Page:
The futility of sacking Hasan Ali

It neither removes the Malays’ fear of losing their dominance nor satisfies the non-Malays’ hunger for equal treatment.

Helen Ang, Free Malaysia Today

The peremptory sacking of Hasan Ali cannot paper over our communal cracks.

Hasan was dismissed by his party for baiting the opposition on a logical prime ministerial candidate. His proposal of either PAS president Abdul Hadi Awang or Mursyidul Am Nik Aziz Nik Mat may be rhetorical but nonetheless served its purpose of highlighting the incongruity of the Pakatan Rakyat partnership.

The fact remains that DAP members will not support the turbaned heads of the Islamist party and the PAS faithful likewise will not support senior DAP leaders, who are Chinese and Indian, to be prime minister, even an interim one.

With the more cohesive Barisan Nasional, there has never been any question that the PM should come from Umno. Opponents take this to mean that the satellite parties necessarily kowtow to Big Brother.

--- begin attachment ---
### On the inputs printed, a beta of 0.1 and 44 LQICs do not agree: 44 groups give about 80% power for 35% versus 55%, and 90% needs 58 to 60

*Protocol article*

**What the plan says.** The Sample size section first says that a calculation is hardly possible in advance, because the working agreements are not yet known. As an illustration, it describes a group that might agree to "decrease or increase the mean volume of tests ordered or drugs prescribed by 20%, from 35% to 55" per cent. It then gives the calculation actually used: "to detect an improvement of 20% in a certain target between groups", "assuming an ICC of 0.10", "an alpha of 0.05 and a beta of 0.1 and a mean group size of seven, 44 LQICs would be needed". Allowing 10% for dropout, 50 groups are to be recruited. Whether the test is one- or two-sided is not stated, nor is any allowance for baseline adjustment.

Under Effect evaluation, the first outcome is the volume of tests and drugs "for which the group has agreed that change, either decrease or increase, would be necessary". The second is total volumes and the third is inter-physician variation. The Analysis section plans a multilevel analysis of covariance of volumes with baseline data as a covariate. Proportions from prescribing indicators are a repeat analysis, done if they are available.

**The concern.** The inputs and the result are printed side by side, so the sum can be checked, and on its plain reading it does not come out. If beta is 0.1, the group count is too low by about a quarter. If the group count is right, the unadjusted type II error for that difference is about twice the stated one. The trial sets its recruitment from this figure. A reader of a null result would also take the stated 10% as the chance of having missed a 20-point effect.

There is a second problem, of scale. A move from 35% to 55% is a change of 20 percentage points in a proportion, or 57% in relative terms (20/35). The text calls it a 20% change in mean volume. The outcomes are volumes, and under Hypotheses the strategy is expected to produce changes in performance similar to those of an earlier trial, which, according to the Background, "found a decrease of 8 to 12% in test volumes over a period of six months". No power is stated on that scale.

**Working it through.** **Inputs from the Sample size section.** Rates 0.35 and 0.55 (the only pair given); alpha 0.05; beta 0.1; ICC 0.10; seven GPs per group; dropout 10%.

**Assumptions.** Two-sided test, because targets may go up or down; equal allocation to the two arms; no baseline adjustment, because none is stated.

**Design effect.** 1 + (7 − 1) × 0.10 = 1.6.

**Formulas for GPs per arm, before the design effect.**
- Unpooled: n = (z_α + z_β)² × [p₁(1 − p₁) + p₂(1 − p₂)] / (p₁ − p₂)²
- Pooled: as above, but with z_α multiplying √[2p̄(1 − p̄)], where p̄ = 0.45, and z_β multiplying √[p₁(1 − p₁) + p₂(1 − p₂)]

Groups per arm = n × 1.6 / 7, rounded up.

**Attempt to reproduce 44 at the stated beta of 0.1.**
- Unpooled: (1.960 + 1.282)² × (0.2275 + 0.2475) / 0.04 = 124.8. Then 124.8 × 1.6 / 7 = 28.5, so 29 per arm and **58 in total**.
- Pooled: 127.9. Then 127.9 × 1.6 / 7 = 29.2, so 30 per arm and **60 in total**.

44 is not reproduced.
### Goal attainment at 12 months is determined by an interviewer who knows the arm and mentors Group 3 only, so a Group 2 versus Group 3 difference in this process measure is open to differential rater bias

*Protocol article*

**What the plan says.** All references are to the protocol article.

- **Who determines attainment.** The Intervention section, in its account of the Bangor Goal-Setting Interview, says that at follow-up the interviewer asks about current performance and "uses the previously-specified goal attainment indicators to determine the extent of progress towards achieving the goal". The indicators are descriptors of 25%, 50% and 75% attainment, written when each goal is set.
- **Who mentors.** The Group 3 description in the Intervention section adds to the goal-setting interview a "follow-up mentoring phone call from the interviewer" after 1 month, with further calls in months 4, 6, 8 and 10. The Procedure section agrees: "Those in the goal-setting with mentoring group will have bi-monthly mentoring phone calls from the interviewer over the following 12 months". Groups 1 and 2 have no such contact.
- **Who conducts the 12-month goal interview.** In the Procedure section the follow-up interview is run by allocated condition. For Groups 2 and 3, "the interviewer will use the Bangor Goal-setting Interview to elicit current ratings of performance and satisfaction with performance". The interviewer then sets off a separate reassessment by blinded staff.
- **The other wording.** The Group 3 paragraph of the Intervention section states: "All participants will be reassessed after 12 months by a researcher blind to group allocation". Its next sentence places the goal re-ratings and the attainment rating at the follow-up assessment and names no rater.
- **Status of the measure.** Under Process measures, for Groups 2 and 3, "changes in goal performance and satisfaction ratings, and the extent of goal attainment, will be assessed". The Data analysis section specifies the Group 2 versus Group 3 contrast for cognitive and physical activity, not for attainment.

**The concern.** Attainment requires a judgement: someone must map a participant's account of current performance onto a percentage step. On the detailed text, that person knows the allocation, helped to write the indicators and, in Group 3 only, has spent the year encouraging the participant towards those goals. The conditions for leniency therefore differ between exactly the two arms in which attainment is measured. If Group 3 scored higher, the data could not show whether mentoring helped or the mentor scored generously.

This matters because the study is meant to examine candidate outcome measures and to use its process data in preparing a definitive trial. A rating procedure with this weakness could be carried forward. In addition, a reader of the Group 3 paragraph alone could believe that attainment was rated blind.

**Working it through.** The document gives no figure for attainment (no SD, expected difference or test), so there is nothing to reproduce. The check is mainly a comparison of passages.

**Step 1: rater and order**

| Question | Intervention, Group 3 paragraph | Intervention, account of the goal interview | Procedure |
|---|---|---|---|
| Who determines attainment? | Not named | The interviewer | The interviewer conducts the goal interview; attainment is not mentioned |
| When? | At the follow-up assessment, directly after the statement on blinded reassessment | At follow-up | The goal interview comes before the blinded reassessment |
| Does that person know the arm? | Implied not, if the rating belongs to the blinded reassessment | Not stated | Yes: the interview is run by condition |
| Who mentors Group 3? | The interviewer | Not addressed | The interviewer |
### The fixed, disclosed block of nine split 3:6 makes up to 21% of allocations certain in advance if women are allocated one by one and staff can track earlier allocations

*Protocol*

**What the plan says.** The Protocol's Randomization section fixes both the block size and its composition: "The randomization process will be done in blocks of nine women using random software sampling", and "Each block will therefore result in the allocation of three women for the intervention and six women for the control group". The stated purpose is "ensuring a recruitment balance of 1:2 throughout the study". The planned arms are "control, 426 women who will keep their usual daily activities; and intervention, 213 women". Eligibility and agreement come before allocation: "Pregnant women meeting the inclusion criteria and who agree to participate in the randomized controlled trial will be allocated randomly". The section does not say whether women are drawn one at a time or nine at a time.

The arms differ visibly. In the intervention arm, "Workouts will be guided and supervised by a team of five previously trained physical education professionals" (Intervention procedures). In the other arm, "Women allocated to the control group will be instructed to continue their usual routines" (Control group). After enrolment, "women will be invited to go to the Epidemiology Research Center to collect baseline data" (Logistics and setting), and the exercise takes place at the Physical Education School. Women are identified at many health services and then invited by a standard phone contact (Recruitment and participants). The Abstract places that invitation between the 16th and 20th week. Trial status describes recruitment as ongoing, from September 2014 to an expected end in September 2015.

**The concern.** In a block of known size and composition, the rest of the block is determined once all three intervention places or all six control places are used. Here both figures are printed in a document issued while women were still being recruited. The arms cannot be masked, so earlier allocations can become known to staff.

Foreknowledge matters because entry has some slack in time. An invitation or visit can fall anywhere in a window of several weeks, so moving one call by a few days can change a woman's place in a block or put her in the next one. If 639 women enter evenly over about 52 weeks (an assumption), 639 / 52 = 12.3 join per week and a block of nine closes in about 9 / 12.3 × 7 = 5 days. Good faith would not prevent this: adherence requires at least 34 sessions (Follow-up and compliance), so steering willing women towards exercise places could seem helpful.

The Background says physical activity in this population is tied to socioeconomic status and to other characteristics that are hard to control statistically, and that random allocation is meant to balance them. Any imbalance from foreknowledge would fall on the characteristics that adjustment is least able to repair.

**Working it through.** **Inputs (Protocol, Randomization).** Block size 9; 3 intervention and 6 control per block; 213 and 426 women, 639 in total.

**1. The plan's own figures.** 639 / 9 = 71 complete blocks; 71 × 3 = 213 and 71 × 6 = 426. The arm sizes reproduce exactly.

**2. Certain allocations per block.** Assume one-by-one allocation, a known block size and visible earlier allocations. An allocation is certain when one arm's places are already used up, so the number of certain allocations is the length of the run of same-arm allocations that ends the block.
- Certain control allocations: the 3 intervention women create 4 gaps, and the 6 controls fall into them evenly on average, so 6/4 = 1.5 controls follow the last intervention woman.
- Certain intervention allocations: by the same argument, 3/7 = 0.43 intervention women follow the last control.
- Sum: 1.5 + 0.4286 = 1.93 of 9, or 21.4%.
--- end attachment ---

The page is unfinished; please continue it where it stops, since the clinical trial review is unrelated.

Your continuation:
Pecking order in the BN aside, is there any equality or indication that Pakatan will strive to provide equality on its turf?

The minority races are hungry and most pathetically desperate to be treated equally. Yet DAP secretary-general Lim Guan Eng took great pains to stress that “no non-Malay has ever talked about wanting to be PM”.

Who is he to speak for the personal ambitions of 6.4 million Chinese, 1.9 million Indians, 3.33 million native Borneans and 189,385 ‘Others’ by declaring that not a single one of us harbours the desire of holding top office? How does he know?

Is it that inconceivable if a non-Malay, but say Muslim, Sabahan or Sarawakian should soon stake a moral claim? What if politicians such as Colin Powell and Condoleeza Rice had insisted that no black American could ever imagine himself to be president one day?